Nuanced approach to cloud economics
These complex and, at times, competing business needs often result in CIOs adopting a highly nuanced cloud strategy. While HMS, for example, relies on SaaS for some of its back-end business applications, the analytics it uses to weed out fraud, waste and abuse in healthcare payments, for example, is proprietary and deployed in-house.
Pat Smith, CIO
To crunch the data, Nustad said, her team mainly uses a combination of open source and vendor tools (from Teradata and Microstrategy), and the IBM DB2 mainframe software "is still, quite frankly, a cost-effective technology" for the task. Plus, she added, "the bandwidth doesn't exist" to move the data back and forth to the cloud.
"If I have data that I can't easily get at that's in a cloud app or on cloud infrastructure, then I've just disabled my business," she said.
Nustad's not the only one with a cloud economics strategy that is not just a matter of dollars and cents.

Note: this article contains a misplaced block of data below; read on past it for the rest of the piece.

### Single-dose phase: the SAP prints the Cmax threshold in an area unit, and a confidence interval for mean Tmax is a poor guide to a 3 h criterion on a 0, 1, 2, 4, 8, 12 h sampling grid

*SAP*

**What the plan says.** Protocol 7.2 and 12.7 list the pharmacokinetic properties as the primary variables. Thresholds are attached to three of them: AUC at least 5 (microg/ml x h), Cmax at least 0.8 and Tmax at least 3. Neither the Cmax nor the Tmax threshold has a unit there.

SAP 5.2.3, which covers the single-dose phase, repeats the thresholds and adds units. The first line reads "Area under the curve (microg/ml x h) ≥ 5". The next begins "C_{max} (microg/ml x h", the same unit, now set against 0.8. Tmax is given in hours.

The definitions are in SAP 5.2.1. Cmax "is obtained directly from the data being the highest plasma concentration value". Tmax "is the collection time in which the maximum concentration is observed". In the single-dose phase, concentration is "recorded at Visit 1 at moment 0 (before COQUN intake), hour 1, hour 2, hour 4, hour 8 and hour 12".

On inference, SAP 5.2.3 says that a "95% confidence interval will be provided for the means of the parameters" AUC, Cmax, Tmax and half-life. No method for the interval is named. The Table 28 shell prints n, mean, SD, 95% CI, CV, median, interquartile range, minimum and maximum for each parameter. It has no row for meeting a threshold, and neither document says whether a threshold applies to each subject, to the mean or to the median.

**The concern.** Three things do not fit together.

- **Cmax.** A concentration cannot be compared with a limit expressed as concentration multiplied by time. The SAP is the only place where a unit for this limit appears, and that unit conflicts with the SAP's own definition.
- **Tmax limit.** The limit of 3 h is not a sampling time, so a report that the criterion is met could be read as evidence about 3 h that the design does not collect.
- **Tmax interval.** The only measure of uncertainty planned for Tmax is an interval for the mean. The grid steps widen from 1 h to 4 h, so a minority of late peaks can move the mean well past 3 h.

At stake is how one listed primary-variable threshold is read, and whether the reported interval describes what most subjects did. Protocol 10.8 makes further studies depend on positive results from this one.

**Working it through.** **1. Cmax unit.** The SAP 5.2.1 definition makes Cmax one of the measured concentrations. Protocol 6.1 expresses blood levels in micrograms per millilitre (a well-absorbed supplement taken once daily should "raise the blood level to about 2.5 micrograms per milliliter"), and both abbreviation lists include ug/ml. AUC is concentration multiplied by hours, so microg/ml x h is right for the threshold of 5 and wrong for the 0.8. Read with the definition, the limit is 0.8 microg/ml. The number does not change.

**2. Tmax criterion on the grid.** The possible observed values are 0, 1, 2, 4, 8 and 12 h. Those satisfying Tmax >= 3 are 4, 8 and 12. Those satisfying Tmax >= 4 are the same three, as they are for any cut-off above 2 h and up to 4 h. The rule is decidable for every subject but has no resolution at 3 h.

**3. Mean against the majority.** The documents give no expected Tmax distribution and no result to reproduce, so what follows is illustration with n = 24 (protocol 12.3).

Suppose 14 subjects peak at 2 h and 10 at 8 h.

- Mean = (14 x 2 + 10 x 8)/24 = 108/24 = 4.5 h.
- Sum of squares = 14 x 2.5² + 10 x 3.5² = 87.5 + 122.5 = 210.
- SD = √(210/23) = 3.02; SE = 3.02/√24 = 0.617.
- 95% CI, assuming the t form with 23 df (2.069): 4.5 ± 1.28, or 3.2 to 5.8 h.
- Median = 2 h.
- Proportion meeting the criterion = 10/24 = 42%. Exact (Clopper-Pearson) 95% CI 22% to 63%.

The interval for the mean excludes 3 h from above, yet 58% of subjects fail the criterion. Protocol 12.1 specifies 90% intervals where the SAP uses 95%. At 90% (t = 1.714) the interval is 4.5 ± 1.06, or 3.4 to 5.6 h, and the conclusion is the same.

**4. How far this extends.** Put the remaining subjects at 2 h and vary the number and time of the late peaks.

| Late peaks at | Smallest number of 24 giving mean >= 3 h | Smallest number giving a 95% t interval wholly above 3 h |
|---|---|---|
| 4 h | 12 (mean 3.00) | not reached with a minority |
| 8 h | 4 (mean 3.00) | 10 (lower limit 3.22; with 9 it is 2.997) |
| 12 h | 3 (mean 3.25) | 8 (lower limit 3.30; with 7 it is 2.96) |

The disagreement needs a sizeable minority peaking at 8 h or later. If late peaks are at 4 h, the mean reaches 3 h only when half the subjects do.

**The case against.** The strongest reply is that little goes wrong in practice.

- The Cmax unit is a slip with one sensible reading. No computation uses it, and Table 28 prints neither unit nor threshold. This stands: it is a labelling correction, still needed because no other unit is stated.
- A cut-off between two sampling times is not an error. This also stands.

Pat Smith, CIO at Our Kids of Miami-Dade Monroe Inc., a not-for-profit serving abused and neglected children, said that she looks at cloud for "availability and reliability that would cost us a lot to duplicate."
She too, however, has tweaked her cloud strategy to meet her company's needs. Smith plans to deploy Microsoft Office 365, and although this cloud service offers an archiving solution, she has decided to put the money into an on-premises archiving solution.
"We feel more comfortable," she said, keeping the archives on-premises. "We have a lot of e-discovery requirements like many organizations, so that's a non-negotiable item for us… . We feel like we have more control over it."
But for some CIOs, parsing cloud economics is a moot exercise.
"It's never been about economics, it's always been about the benefits," said Jonathan Reichental, CIO for the city of Palo Alto. "I am solely focused on functionality and quality and those kinds of higher-value items."